My mother swears it never happened.
But I still remember hot, humid summer days when she shooed us outside, and locked the door so she could get things done inside.
My sister and I might have missed the cooler indoor air, but had plenty to do.
For me, that often meant a neighborhood game of baseball or basketball. My sister usually took off on a bike ride with friends.
Staying active never was much of a challenge.
Of course, we didn't have the many temptations that now keep children inside and on the couch — no computers, video games or scores of television channels at our disposal. We spent more time playing than watching TV.
It's a very different world today.
Many children don't get enough exercise. Couple that with an explosion of junk food options available at home and school, and the nation faces a health epidemic that promises to cut short many lives.
Their ballooning waistlines mean more young people today are being diagnosed with diabetes and high blood pressure. It's such a threat that many children can expect a shorter life expectancy than their parents.
Health officials report that in the past 30 years, obesity among American children age 6 to 11 has more than doubled, from 6.5 percent to 17 percent. Obesity among 12- to 19-year-olds has more than tripled.
But enough of the numbers. As First Lady Michelle Obama said, it's time to stop the hand-wringing over statistics and get moving.
The first lady has launched a national "Let's Move" campaign to encourage children and families to become more active and establish healthier eating habits. Increased physical activity for children, healthier food in schools and more visible food labeling are among the initiatives.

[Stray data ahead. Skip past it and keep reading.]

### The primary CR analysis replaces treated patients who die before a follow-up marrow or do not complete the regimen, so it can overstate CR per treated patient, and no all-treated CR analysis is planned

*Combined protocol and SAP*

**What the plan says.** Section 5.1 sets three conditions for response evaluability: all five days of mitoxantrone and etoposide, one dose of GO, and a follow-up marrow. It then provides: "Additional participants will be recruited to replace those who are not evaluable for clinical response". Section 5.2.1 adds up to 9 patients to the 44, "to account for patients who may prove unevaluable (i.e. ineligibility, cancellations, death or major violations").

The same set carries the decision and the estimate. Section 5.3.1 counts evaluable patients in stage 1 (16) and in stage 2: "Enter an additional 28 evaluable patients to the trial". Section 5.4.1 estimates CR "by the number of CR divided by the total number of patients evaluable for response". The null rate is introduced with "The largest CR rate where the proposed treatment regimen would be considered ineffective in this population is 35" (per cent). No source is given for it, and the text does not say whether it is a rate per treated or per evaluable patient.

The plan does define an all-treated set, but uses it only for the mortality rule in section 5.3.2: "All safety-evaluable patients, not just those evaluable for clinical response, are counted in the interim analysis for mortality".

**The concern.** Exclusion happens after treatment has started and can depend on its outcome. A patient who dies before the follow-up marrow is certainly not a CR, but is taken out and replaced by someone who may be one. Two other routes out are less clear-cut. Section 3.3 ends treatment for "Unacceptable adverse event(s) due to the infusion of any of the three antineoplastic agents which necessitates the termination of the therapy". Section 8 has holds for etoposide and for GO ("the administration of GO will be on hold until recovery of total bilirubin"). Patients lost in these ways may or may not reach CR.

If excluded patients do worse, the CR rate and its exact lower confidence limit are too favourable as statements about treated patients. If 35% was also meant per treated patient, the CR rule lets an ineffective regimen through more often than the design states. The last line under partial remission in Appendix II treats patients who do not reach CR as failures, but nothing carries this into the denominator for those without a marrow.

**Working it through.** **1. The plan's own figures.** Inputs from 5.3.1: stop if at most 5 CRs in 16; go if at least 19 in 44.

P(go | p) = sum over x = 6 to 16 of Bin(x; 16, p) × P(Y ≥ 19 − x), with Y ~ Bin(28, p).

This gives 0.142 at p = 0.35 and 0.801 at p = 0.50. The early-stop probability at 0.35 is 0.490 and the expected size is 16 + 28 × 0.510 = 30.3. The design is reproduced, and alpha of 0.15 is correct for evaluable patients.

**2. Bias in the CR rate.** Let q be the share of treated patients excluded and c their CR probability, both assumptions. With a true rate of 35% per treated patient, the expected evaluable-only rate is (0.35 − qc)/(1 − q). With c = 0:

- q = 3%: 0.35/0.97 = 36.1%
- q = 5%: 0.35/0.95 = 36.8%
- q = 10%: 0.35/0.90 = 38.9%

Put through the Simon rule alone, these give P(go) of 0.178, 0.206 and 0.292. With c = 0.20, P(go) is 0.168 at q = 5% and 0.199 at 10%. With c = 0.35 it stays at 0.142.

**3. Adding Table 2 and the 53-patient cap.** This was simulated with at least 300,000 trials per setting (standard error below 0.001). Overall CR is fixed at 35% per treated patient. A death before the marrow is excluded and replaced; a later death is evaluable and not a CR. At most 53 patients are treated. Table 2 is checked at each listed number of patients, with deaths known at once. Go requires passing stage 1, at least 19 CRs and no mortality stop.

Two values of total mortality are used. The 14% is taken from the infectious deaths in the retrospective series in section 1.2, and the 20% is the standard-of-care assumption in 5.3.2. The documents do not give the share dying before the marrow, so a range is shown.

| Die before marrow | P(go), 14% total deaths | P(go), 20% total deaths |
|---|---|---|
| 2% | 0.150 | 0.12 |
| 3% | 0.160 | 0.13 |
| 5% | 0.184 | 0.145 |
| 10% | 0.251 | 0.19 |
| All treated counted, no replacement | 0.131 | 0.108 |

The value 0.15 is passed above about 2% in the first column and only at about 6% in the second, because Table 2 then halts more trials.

Also, the American Academy of Pediatrics will encourage pediatricians to measure the body mass index of children at wellness visits to determine whether they tend toward obesity.
Congress will be asked to authorize $10 billion over 10 years to improve the quality of school meals, and increase participation in school nutrition programs. Spending $1 billion a year to help counter a trend that now costs the nation $150 billion a year on obesity-related conditions is a prudent investment.
Still, Washington could do more, such as subjecting a beverage industry that produces the sugary drinks that play a huge role in childhood obesity to a soda tax.
And on the local level, governments can encourage youngsters to stay active.
Communities have to make sure children have safe routes to walk and ride to school. Garden City is like many cities that must keep improving sidewalks and exercise paths — areas that rightly draw attention in this city's long-range planning.
One intriguing possibility would be adding green space to ensure that Garden City residents wouldn't have to walk more than 10 minutes to get to a park.
Children in particular need easy access to parks, playgrounds and community centers where they can be active. From local parks to the Garden City Family YMCA and Garden City Recreation Commission, many good venues exist.
In the end, it's still up to parents to make sure their children take advantage of opportunities that lead to healthier lives.
Let's just hope they don't have to lock their youngsters outdoors to get them moving.
E-mail Editor-publisher Dena Sattler at firstname.lastname@example.org.